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Pope Francis calls for peace in Christmas speech

Pope Francis delivers his message from the central balcony of St. Peter's Basilica at the Vatican. Picture: AP

Pope Francis delivers his message from the central balcony of St. Peter's Basilica at the Vatican. Picture: AP

  • by STEPHEN MCGINTY
 

POPE Francis used his first Christmas Day address as leader of the Catholic Church to urge for better access to humanitarian aid in Syria.

The thousands of pilgrims who gathered in St Peter’s Square in the Vatican today were also asked to pray for a peaceful end to the violence in the war-torn nation and other conflict zones around the world.

In a surprising gesture, the Pope also called on atheists to unite with believers of all religions and work towards “a homemade peace” that can spread across the world.

Speaking to about 70,000 people from the central balcony of St Peter’s Basilica, the same spot where he emerged before the world as pope when he was elected in March, Francis also made another appeal for the environment to be saved from “human greed and rapacity”.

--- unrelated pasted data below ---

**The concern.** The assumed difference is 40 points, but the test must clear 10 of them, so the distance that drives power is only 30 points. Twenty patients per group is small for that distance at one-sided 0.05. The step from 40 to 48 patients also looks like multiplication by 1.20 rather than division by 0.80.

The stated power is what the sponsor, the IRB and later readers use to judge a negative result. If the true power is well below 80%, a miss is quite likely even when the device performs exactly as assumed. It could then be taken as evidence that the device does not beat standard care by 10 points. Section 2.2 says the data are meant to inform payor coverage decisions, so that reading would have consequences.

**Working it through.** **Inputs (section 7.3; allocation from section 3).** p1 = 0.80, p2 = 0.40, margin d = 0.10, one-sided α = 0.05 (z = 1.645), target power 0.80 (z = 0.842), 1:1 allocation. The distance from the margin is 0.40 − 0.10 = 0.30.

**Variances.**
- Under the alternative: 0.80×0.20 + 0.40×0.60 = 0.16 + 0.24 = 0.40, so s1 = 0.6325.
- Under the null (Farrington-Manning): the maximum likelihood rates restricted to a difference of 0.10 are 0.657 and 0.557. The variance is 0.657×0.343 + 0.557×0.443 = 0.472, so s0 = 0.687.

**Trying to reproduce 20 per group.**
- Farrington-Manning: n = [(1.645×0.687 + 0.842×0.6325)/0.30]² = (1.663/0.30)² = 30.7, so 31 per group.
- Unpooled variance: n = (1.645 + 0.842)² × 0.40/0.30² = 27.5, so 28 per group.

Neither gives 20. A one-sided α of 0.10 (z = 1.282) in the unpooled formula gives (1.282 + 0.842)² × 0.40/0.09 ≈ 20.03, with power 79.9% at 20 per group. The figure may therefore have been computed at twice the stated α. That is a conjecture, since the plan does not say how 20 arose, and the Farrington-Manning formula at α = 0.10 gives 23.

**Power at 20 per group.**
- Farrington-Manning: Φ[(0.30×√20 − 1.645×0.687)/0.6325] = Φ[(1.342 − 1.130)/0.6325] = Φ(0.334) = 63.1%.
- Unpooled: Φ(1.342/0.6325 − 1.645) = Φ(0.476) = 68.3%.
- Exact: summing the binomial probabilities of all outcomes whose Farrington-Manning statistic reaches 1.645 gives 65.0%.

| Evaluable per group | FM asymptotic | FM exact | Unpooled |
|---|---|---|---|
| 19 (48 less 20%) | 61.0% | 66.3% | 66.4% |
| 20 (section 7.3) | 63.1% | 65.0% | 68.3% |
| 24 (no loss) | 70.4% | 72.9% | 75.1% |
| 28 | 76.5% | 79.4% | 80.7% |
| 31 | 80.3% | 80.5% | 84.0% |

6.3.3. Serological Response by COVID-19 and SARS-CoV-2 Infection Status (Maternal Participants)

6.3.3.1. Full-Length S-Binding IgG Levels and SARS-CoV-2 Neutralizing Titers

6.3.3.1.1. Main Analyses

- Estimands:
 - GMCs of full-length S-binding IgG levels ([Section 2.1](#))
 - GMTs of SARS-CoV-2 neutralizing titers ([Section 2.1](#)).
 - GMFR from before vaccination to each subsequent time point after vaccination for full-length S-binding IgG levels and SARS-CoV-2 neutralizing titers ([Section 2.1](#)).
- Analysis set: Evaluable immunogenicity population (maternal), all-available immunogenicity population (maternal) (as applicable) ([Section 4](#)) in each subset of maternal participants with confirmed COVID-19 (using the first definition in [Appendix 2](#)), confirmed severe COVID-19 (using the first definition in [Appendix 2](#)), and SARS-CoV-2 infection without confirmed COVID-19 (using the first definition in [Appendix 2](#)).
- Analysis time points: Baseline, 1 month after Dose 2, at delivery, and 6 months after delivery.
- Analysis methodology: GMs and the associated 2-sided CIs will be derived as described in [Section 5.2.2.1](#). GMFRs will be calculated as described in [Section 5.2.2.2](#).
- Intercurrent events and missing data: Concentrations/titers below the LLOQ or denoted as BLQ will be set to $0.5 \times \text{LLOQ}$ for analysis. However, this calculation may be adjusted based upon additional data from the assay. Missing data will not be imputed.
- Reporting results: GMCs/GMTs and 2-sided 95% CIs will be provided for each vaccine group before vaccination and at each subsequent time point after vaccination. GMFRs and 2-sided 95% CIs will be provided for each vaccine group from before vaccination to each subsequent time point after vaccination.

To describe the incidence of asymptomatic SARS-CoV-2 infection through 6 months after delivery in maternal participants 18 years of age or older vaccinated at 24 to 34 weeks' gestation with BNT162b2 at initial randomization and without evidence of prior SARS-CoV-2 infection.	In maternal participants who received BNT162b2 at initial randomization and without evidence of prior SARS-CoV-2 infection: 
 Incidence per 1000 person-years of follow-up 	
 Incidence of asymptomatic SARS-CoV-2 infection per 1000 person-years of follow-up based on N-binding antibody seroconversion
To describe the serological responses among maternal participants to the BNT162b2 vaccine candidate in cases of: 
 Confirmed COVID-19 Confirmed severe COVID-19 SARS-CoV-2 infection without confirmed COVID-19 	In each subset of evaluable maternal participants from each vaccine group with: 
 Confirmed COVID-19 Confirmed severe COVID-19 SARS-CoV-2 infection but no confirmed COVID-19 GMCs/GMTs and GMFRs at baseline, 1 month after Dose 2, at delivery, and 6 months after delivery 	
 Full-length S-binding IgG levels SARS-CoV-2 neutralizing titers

The leader of the 1.2 billion-member church wove his first “Urbi et Orbi” (to the city and world) message around the theme of peace. He said: “Peace is a daily commitment. It is a homemade peace,”

He added that people of other religions were also praying for peace, and in a departure from his prepared text urged atheists to join forces with believers.

Drawing sustained applause from the crowds, he said: “I invite even non-believers to desire peace. [Join us] with your desire, a desire that widens the heart. Let us all unite, either with prayer or with desire, but everyone, for peace,” Francis’s reaching out to atheists and people of other religions is in marked contrast to the attitude of former Pope Benedict, who sometimes left non-Catholics feeling that he saw them as second-class believers.

He called for “social harmony in South Sudan, where current tensions have already caused numerous victims and are threatening peaceful coexistence in that young state”. Thousands are believed to have died in violence divided along ethnic lines in the country, which seceded from Sudan in 2011 after decades of war.

Pilgrims came from all over the world for Christmas at the Vatican, saying Francis was a breath of fresh air. “[He] is bringing a new era into the Church, a Church that is focusing much more on the poor and that is more austere, more lively,” said Dolores Di Benedetto, who came from the Pope’s homeland, Argentina, to attend Christmas Eve Mass.

Italian Giacchino Sabello said he wanted to get a first-hand look at the new pope: “I thought it would be very nice to hear the words of this pope close up and to see how the people are overwhelmed by him.”

In his speech, Francis asked God to “look upon the many children who are kidnapped, wounded and killed in armed conflicts, and all those who are robbed of their childhood and forced to become soldiers”.

He also called for a “dignified life” for migrants.

 

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